Commentary, Local Commentary

A Penny for Your Thoughts

Has post-pandemic traffic been “driving” you crazy?  Constituent complaints and personal observations seem to lament the return of traffic to pre-pandemic levels.  Reports of speeding are increasing, and drivers seem to be more aggressive — running red lights, refusing to allow other drivers to merge on ramps or change lanes, failing to stop for pedestrians in marked crosswalks.  During the pandemic, many people turned to walking as an outlet and exercise, and pedestrian activity has increased in many of our neighborhoods; that’s a good thing – speeding and ignoring pedestrian safety is not.

Many Mason District neighborhoods have traffic calming devices (speed humps) on their local streets, and more residents are petitioning for similar consideration.  Unlike the independent cities of Falls Church, Fairfax, Alexandria, and Arlington County, roadways in Fairfax County are controlled and maintained by the Virginia Department of Transportation (VDOT), a state agency.  Some of the familiar devices in other jurisdictions, such as flashing pedestrian crossing signals, generally are not permitted by VDOT for use in Fairfax County.  One program that has had some success is the Residential Traffic Administration Program (RTAP), which includes traffic calming, cut-through mitigation, $200 Fine for Speeding Signs, Watch for Children Signs, and Through-Truck Restrictions.  

Many Mason District neighborhoods have used the RTAP process successfully.  If you drive over a speed hump on a Mason District roadway, you can be sure that it was installed there after a vigorous review of traffic and speed counts, a neighborhood task force to determine types of devices, engineering reviews for safety and, finally, a community vote.  Most neighborhood efforts are successful, although some neighborhoods do not reach consensus.  Of course, if all drivers took responsibility and drove the speed limit – 25 mph on most residential streets – traffic calming devices would not be necessary.  Speed humps are self-enforcing; no police officer needed, and a reminder that residents care about safe streets.  Slowing down in neighborhoods also protects pedestrians, either on sidewalks or road shoulders.  Drivers and pedestrians both need to be aware of their surroundings.  Drivers, turn on headlights as dusk approaches earlier now.  Pedestrians, wear something white or light-colored when walking at night.  For more information about the RTAP process for your Mason District neighborhood, please send an email to my office at mason@fairfaxcounty.gov.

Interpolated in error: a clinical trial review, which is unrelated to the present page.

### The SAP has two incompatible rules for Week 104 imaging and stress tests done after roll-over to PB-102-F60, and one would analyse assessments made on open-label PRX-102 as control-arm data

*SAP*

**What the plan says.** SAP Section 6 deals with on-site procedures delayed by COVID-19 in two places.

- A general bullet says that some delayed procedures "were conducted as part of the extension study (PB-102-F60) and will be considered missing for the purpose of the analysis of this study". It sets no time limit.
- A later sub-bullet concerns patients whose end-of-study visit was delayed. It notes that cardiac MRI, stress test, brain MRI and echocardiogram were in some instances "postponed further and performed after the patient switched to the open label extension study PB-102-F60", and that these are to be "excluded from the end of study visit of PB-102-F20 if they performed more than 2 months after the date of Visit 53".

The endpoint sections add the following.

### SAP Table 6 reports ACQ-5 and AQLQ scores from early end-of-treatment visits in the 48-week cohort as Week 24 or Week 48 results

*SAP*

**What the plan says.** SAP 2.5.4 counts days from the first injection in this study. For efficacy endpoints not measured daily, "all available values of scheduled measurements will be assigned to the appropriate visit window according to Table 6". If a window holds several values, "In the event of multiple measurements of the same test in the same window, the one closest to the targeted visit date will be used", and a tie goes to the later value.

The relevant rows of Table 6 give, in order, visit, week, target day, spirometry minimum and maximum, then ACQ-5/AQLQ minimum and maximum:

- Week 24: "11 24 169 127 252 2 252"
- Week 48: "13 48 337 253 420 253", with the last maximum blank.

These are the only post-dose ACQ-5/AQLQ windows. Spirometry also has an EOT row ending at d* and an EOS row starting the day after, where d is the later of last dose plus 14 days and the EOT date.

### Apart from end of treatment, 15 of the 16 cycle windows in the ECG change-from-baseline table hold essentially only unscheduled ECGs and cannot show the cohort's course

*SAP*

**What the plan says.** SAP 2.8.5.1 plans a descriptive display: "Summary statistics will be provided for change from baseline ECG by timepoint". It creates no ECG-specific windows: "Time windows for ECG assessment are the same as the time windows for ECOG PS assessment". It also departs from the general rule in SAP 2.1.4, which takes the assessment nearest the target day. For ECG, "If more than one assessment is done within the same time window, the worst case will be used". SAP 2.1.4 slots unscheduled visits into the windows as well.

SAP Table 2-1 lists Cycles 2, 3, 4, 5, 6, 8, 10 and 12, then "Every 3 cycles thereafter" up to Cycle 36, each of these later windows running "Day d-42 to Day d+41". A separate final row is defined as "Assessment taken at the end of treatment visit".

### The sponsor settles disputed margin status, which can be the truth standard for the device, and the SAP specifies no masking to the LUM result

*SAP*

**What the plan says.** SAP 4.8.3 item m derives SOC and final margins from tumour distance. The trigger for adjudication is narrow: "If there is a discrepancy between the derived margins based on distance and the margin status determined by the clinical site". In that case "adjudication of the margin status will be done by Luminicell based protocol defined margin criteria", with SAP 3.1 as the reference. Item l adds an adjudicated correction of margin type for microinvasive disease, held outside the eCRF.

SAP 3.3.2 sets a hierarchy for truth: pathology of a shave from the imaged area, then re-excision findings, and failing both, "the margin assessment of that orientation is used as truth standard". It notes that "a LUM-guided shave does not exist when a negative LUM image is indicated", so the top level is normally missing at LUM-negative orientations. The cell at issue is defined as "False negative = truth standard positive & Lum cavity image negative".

The Art in the Mason District Governmental Center program features Lee Jaworek, a young artist with autism, who tries to express his perception of the world through his art.  Lee has trademarked his art as Artism – seeing the world through the prismatic lens of autism.  Lee is a graduate of the Art Institute of Washington, has been featured on CBS Sunday Morning, and has exhibited at the State Capitol in Richmond, the Four Seasons Hotel, and now, in Mason District.  Lee’s brightly colored canvases on display range from a triptych of the State of Liberty against a brilliant sunset, a very cocky rooster, and a bluebird gazing at a bright yellow background.  My favorites are two canvases of a jaunty honeybee – one that shows the bee in a larger garden setting, and a smaller painting that brings the same honeybee into sharper focus on a multi-faceted yellow flower.  The honeybee has such a personality, you are tempted to reach out and feel the fuzzy brown and yellow bands for yourself.  The Lee Jaworek art show can be viewed at 6507 Columbia Pike in Annandale through the end of October.